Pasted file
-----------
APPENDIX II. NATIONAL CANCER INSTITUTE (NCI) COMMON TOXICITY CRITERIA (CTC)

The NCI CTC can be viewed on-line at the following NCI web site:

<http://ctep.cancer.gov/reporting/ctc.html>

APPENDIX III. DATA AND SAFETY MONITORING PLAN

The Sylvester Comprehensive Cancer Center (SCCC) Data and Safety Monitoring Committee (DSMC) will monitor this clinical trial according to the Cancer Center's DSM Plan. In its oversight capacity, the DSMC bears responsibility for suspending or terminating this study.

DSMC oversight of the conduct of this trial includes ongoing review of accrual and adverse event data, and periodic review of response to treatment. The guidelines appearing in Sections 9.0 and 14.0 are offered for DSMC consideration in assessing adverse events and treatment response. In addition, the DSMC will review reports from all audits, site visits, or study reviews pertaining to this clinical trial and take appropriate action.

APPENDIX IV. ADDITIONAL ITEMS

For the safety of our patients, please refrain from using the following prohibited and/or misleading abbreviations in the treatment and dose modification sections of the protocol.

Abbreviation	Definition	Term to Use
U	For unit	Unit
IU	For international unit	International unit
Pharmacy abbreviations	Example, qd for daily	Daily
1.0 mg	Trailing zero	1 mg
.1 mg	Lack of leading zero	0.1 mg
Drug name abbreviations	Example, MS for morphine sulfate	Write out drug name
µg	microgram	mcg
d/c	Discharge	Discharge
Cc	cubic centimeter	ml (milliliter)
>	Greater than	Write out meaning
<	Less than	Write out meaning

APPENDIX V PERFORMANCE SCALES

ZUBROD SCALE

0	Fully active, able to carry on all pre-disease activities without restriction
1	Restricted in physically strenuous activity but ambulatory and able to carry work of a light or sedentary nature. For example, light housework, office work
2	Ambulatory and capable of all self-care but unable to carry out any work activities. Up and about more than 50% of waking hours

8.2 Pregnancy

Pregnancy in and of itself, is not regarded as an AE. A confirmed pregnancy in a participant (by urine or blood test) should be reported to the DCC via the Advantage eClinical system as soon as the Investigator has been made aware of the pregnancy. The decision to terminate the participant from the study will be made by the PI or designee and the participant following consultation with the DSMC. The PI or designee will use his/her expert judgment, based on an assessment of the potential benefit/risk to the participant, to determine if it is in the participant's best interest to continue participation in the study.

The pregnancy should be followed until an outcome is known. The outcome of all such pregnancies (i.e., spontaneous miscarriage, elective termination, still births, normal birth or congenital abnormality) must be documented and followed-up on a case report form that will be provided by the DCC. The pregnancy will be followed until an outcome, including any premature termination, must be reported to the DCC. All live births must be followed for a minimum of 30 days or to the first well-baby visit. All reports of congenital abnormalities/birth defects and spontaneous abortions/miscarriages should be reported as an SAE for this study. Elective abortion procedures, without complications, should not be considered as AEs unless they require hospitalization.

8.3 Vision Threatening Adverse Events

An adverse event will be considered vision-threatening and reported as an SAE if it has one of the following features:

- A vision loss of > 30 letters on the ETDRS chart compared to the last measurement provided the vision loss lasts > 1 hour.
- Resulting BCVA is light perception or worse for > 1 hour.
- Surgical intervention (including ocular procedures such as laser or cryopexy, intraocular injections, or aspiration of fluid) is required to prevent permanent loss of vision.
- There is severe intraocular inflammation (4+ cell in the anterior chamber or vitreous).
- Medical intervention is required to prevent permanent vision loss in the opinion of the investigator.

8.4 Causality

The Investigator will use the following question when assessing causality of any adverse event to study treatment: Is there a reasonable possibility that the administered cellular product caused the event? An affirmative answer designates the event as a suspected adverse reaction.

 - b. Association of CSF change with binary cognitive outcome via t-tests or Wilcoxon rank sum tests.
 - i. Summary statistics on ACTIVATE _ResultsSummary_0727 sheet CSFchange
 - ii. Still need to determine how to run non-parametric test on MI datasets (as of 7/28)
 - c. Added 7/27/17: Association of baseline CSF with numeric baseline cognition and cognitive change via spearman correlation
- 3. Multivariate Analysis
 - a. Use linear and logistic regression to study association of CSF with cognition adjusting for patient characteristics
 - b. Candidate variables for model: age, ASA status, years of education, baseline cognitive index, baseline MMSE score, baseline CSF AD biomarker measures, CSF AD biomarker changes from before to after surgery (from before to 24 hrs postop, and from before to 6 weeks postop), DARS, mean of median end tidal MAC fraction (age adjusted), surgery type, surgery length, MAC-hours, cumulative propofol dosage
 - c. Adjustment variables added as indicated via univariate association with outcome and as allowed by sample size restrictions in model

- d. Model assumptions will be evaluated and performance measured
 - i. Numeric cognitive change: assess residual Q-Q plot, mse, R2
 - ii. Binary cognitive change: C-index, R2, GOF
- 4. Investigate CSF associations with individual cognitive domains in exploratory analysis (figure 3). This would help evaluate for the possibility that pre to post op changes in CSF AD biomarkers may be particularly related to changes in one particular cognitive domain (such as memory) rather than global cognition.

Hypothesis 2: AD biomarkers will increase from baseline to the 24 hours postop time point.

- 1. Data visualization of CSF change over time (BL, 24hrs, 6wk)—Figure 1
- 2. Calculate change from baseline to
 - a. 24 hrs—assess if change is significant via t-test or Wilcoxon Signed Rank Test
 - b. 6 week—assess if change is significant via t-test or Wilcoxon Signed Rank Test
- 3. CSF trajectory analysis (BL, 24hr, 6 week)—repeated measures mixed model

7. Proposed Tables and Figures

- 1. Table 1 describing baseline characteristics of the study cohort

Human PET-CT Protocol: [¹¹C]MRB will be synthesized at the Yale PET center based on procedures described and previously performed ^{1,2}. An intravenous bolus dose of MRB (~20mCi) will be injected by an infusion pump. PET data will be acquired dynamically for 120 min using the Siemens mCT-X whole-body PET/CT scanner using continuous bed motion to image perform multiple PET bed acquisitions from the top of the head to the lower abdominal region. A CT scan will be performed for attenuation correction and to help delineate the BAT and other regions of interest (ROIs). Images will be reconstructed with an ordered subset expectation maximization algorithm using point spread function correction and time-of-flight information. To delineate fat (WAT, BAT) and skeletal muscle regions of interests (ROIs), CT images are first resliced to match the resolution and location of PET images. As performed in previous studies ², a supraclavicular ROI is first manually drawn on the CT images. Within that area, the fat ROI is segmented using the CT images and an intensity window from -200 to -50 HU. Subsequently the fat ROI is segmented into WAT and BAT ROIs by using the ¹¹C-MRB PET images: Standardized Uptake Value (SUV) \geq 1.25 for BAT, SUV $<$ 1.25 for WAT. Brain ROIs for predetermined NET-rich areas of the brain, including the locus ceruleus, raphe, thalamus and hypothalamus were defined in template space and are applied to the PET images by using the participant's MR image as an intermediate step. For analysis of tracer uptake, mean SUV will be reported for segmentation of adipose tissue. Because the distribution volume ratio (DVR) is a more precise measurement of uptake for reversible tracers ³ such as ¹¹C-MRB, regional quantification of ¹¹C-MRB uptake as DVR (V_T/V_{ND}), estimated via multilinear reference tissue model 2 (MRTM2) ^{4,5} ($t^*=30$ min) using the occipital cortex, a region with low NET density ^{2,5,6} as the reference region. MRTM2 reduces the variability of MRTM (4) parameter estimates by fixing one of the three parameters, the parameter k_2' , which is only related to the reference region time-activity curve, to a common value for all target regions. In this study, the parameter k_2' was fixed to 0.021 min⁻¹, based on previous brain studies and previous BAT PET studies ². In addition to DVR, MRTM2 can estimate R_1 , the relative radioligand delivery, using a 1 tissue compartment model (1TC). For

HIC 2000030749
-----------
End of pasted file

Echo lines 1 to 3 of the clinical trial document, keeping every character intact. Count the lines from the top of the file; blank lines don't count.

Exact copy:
APPENDIX II. NATIONAL CANCER INSTITUTE (NCI) COMMON TOXICITY CRITERIA (CTC)

The NCI CTC can be viewed on-line at the following NCI web site:

<http://ctep.cancer.gov/reporting/ctc.html>